It was the 1987 general election campaign. I’d recently been made the BBC’s Scottish political correspondent and I was furious that Prime Minister Margaret Thatcher had refused to give me an interview. So, when she arrived for a “whistle stop” press conference at Glasgow Airport, I was determined to get something out of her.
After her scripted remarks, I started hurling questions at her without waiting to be called. “Whatever happened to Tory promises on a better devolution, Mrs Thatcher?…What have you to the hundreds of thousands of Scots thrown out of work?…Do you not accept that your poll tax is destroying the TorIes as a political force in Scotland? ”. She answered my early questions, but at this she halted and said in those inimitable tones: “That’s quite enough from you, young man. Now, does anyone else here want to ask the poll tax question?”. There was silence from rest of the hack pack who were clearly enjoying seeing the press conference turned into a car crash. Grudgingly she continued, and though my editor had to cut the bits and pieces together afterwards, we got an interview of sorts.
I was quite out of order, of course, and I rather cringe at the thought of it. As I was leaving she looked directly at me with that deadly smile and a shake of the head which said: “Ok – but don’t think you’re so clever.” I only interviewed her properly once after that and it was an uncomfortable affair. Almost as uncomfortable as seeing her again, ten feet high, on the cinema screen meticulously recreated by Meryl Streep in The Iron Lady. It was like being back a that press conference.
I realised that no actress has really captured the essence of Margaret Thatcher before Streep. Her Spitting Image puppet was much too crude and none of the distinguished actresses who’ve played her down the years – Lindsay Duncan, Patricia Hodge, Maureen Lipmann – have come close. Janet Brown’s comic impersonation in the 80’s was nearly there, but with Thatcher, nearly isn’t enough. Meryl Streep’s portrayal is terrifyingly accurate: the coquettish demeanour, the hectoring tones, the evangelical zeal that turned every political speech into a pulpit sermon on the philosophy of individualism and enterprise. All the more astonishing since for most of the film, Streep plays Thatcher, not as the Iron Lady, but as an octogenarian suffering dementia and wrestling with delusions that her husband, Denis, is still alive..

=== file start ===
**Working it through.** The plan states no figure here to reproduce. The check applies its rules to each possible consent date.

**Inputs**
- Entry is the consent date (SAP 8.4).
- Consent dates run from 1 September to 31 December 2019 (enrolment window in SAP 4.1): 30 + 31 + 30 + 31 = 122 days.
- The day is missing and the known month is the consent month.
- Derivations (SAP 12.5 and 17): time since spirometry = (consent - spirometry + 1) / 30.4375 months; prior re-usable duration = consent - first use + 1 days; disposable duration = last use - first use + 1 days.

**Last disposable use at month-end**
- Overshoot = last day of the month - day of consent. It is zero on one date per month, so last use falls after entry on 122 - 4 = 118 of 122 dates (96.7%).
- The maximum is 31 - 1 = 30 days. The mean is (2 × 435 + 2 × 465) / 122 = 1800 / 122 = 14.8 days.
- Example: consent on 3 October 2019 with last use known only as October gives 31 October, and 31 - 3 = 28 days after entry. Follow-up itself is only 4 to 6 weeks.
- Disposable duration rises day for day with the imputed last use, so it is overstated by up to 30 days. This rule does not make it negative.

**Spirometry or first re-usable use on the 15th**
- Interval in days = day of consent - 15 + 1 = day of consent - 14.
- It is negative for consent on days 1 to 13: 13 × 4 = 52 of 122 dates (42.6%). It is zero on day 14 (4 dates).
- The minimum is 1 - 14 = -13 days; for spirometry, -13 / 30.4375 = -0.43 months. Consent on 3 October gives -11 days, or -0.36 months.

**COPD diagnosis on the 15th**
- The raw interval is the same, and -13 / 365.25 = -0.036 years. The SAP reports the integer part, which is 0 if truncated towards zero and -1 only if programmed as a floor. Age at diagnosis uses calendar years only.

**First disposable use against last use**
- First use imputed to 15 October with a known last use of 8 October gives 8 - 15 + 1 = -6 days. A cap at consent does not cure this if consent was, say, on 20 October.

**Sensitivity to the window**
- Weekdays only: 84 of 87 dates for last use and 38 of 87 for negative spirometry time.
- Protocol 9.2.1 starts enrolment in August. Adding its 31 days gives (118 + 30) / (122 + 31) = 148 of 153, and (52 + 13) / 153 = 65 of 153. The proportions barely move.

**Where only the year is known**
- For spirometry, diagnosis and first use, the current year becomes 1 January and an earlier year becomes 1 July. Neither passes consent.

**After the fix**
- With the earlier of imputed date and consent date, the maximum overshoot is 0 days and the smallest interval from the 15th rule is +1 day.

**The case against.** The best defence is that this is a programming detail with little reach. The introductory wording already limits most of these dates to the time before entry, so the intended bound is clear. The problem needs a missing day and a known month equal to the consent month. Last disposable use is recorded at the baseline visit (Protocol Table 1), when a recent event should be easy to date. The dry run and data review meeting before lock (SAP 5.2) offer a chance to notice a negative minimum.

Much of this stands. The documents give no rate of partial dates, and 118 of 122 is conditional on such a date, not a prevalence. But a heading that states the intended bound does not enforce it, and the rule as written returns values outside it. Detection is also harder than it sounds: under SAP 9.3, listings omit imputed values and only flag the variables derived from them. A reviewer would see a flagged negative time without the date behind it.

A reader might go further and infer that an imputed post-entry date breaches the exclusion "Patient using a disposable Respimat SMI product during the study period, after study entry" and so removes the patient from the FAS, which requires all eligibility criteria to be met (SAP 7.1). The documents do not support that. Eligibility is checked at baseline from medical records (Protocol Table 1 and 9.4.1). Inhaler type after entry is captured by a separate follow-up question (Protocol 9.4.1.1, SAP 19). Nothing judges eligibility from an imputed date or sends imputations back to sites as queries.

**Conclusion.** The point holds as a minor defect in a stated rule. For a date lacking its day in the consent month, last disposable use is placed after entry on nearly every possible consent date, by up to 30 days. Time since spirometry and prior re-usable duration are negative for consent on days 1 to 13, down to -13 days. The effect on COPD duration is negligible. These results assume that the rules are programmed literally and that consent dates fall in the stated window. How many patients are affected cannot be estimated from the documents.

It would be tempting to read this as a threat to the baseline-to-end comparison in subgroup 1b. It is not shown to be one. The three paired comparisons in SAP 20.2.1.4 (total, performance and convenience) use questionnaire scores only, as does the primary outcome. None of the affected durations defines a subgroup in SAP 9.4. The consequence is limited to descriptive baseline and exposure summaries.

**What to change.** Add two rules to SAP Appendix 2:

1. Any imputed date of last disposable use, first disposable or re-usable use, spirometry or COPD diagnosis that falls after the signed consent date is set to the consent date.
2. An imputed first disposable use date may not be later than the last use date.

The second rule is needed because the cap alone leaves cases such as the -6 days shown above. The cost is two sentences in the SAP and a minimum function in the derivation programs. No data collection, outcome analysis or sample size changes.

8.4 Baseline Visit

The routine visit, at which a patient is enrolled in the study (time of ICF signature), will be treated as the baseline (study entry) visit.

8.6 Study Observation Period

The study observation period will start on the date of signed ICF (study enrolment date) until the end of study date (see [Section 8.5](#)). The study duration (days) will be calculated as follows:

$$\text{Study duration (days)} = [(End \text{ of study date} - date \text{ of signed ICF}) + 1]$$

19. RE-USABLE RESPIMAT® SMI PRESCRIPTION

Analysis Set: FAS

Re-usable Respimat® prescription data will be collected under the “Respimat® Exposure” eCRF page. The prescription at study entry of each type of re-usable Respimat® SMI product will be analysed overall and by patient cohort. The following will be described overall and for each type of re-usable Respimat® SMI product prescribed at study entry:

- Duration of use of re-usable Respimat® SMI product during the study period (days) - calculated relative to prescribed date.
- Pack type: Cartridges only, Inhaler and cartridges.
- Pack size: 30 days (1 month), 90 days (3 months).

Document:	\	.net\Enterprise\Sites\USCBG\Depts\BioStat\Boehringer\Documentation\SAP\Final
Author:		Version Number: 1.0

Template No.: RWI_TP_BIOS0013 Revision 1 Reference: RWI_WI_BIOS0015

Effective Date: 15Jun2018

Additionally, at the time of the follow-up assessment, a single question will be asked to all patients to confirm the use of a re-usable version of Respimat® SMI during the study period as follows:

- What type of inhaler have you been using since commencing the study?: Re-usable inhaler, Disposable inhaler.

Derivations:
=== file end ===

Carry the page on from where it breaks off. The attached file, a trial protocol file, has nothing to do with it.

Opinions on this film have been almost as divided and divisive as the lady herself. Many have loathed it. The BBC’s Mark Kermode said it contained “all of the political clout that you would expect from a film directed by the maker of Mamma Mia”. So, I arrived at the cinema at fully expecting to leave before the end. But I was riveted to my seat throughout. It really is mesmerising, and emotionally engaging in a way I have rarely experienced, certainly in any Hollywood biopic. This is no hagiography, and nor is it contrived, sentimental or artificial. It is quite simply the real thing.
However, Thatcher’s political story, as told through a series of flashbacks, is less compelling and very much the gospel as told by St Margaret. Though here too, as the real Iron Lady, Streep performs brilliantly. Whether it is haranguing Labour at the Dispatch Box (mind you, she would never have been allowed to wear a hat in the Commons); humiliating her Foreign Secretary, Geoffrey Howe, in cabinet or recovering from the Brighton bombing in 1984, Streep is thoroughly convincing, even if the history isn’t. They missed a trick, though, in not using her last outing at the Dispatch Box in 1990, the one when she declared: “I’m enjoying this!”.
Streep achieves this feat of characterisation by going hugely over the top, exaggerating every Thatcher mannerism. But it works – mainly because Thatcher really was a kind of self parody. I moved to Westminster in 1989, and I must have seen her at a hundred speeches and receptions where she was the centre of attention (was she ever anywhere else?). What always struck you first – after remembering how much smaller she is in real life – is that she was so obviously acting a part. Partly this was because she had been trained by an army of media advisers, spin doctors and speech writers. But mostly it was her. And her fall was her greatest performance of all. I was in the Members Lobby of the Commons on the morning she resigned in November 1990, and saw senior Tories literally in tears. It was like a Tory Evita. Putting the Mamma Mia director in charge wasn’t so daft after all.
If I subscribed to the thesis of director of the Iron Lady, Phyllida Lloyd, that Margaret Thatcher was a proto-feminist icon, I would probably say Thatcher’s theatricality was necessary because she had to reinvent herself to compete in a masculine world. There was no way that she would be taken seriously, so she created a kind of caricature of a political wife – making eggs for Denis’s breakfast in the Number Ten kitchen, before going off to sink the Belgrano. Advising mothers on how to stockpile food, before taking on Arthur Scargill’s miners. Her affected ‘pawh pawh’ delivery was like a Tory grandee sounding off after one too many brandies in his club, even as she looked and dressed like a suburban housewife of the 1950s. It was all artifice, and she knew it.